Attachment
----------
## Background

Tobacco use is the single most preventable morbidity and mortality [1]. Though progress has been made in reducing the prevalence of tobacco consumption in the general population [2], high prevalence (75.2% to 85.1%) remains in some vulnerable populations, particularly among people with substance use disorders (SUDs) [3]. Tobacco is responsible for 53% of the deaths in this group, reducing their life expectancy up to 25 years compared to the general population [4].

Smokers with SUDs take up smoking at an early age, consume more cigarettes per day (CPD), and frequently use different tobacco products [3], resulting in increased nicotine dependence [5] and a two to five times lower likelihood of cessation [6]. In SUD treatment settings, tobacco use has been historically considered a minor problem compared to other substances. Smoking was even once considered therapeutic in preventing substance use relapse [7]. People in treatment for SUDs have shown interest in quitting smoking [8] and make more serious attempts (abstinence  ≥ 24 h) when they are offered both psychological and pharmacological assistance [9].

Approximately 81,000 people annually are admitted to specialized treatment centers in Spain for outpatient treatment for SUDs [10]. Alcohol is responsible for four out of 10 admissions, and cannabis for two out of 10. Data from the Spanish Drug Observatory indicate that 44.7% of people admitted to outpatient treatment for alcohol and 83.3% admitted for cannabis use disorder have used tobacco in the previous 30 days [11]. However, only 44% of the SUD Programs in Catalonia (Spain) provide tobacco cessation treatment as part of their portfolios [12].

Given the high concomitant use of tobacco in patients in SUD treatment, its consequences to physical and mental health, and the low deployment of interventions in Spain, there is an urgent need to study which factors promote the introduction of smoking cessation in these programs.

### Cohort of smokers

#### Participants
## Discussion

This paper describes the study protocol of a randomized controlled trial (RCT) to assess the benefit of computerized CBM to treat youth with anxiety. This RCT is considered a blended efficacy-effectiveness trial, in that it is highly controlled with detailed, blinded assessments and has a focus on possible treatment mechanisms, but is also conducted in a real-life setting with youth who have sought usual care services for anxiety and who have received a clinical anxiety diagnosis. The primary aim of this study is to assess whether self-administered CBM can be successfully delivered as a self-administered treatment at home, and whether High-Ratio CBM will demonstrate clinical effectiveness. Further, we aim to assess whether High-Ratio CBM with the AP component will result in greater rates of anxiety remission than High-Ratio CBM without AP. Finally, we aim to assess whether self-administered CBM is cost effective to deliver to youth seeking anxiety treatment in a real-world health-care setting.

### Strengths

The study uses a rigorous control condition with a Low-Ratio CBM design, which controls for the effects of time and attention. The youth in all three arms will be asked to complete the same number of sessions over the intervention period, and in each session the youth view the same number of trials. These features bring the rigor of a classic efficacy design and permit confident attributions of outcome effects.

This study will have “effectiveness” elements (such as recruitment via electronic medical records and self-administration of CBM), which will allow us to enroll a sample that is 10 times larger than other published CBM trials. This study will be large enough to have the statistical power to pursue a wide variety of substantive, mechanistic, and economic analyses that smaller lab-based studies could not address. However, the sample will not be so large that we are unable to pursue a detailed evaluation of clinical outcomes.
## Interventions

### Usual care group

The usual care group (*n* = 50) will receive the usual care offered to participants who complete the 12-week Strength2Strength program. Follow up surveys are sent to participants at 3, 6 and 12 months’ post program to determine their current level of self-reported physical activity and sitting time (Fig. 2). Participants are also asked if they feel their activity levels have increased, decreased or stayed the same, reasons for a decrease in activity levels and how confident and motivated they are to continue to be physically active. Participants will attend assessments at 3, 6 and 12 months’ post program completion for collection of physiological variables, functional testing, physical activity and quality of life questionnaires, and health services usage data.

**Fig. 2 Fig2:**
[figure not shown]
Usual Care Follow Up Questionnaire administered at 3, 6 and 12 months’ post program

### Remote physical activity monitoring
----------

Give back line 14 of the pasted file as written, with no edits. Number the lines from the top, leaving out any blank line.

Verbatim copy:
### Usual care group